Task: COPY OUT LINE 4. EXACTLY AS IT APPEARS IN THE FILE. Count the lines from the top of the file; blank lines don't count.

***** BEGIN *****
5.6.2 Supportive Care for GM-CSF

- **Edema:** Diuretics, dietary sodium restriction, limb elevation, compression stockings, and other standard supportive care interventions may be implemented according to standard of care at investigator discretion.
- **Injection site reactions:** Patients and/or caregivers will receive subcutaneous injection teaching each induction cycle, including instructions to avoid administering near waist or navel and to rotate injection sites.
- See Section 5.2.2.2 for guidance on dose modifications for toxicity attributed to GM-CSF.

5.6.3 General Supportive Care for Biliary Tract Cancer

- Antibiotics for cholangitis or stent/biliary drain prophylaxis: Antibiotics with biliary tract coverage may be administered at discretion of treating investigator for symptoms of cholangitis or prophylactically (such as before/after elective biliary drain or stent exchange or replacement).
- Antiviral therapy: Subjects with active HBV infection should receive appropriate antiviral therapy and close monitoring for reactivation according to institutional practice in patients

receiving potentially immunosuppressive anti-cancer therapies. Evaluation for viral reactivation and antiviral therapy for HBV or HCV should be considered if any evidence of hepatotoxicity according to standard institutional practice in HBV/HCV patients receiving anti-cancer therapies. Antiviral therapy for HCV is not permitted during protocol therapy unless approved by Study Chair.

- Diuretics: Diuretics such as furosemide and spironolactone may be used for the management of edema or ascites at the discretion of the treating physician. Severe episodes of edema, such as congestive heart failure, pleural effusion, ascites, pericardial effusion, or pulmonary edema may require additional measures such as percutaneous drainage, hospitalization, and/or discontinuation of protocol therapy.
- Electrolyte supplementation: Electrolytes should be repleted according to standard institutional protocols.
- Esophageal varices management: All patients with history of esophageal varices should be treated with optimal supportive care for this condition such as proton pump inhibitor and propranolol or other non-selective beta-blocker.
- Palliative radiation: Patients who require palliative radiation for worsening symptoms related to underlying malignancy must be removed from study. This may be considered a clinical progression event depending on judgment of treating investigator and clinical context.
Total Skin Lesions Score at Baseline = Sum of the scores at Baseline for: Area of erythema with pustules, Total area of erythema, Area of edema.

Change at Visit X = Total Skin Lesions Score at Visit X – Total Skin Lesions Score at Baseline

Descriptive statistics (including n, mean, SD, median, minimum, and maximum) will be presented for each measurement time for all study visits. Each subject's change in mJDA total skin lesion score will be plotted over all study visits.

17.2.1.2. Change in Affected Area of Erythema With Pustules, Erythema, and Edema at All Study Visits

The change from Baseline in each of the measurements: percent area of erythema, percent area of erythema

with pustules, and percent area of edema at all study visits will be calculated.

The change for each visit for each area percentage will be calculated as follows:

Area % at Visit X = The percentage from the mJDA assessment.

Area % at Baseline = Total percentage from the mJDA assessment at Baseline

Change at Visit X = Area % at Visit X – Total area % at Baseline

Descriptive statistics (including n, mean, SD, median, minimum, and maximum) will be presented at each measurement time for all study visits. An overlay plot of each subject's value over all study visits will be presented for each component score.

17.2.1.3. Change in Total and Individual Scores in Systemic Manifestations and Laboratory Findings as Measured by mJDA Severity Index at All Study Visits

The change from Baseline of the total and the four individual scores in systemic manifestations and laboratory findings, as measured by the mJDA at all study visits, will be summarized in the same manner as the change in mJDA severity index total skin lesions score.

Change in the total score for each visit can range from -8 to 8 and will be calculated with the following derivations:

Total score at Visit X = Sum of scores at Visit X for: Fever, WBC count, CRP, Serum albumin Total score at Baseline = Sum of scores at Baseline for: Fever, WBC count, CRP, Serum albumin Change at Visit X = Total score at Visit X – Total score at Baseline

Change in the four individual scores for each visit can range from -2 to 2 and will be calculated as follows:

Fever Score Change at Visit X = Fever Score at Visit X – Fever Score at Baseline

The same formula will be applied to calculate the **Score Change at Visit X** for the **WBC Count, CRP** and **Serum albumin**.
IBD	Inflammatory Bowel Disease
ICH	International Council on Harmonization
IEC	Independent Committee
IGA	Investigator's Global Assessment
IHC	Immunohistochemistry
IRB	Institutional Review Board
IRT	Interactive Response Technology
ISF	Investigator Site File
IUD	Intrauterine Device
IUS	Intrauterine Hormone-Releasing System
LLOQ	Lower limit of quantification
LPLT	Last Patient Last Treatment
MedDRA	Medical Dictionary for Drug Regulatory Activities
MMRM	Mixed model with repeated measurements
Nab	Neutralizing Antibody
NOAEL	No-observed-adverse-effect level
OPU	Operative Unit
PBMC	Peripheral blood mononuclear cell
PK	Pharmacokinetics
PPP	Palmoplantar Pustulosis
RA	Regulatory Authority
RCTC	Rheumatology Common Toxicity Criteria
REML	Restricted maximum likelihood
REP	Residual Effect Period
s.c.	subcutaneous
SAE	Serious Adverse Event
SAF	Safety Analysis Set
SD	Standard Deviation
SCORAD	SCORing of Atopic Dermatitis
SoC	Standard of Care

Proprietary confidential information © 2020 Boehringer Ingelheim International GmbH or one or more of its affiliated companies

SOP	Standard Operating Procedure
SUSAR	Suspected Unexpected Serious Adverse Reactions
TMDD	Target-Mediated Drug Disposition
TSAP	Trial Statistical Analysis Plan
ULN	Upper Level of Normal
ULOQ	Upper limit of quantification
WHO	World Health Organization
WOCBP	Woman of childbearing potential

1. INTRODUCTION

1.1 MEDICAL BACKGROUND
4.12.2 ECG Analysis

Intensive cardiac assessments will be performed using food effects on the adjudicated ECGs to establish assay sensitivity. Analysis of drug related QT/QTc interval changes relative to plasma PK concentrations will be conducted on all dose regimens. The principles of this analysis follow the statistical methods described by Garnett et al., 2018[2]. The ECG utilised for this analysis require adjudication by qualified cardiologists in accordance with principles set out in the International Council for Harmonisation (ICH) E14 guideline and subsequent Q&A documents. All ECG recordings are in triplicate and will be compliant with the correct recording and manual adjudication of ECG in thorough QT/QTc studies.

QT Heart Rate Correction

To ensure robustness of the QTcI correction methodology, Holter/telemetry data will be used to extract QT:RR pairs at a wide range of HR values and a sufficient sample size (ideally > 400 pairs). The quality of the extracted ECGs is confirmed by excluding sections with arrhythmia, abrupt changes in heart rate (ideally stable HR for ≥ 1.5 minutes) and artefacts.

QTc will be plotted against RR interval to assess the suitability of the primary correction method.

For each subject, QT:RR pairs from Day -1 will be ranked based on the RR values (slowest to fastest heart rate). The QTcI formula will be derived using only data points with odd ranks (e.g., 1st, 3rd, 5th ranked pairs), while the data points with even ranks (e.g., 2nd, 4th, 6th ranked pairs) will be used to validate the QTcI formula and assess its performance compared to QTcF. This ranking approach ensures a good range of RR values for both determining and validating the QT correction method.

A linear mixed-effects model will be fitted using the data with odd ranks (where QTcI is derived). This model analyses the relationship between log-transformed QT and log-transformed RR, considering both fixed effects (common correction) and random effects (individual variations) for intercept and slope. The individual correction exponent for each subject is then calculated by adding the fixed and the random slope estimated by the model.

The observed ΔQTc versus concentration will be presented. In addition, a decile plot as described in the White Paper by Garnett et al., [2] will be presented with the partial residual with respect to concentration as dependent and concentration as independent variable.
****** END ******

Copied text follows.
- See Section 5.2.2.2 for guidance on dose modifications for toxicity attributed to GM-CSF.